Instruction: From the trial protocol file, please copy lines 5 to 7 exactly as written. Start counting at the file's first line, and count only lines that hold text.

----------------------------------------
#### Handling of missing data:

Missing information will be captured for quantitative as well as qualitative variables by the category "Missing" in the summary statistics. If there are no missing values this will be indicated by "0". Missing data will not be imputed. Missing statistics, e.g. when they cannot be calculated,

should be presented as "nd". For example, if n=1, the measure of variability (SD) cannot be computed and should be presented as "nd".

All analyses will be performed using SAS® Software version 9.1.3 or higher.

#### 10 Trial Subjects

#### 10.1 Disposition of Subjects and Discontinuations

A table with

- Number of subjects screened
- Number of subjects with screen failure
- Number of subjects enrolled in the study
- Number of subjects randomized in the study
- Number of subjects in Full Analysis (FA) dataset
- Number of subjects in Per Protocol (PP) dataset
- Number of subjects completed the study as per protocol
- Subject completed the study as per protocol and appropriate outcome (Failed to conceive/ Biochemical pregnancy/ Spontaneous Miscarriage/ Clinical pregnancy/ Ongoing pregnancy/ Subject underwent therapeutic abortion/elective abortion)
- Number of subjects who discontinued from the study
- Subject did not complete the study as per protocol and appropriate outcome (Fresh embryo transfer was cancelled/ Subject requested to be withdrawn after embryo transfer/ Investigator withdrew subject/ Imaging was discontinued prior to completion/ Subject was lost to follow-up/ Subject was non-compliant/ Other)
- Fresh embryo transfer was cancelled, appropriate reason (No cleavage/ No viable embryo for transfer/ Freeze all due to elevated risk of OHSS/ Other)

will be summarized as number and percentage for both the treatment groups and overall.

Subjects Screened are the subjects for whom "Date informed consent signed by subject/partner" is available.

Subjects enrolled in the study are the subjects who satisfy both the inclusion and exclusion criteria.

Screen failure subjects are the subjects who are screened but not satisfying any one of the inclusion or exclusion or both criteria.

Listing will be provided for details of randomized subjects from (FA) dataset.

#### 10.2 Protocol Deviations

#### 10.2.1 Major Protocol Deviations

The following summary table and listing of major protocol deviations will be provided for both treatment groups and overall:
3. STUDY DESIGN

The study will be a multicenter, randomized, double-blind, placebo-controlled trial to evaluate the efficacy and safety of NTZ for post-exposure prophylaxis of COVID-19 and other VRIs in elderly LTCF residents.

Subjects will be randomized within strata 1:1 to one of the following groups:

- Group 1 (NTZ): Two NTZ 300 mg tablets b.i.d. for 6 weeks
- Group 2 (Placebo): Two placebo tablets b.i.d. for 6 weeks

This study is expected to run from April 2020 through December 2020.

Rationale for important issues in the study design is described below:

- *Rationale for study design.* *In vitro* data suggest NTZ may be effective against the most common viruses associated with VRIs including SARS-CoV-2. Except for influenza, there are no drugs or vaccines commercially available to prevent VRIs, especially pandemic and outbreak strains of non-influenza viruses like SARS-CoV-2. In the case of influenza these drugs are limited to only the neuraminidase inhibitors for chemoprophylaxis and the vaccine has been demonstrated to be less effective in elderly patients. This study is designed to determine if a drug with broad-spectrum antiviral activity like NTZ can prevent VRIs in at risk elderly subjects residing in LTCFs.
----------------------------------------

#### 10 Trial Subjects

#### 10.1 Disposition of Subjects and Discontinuations

A table with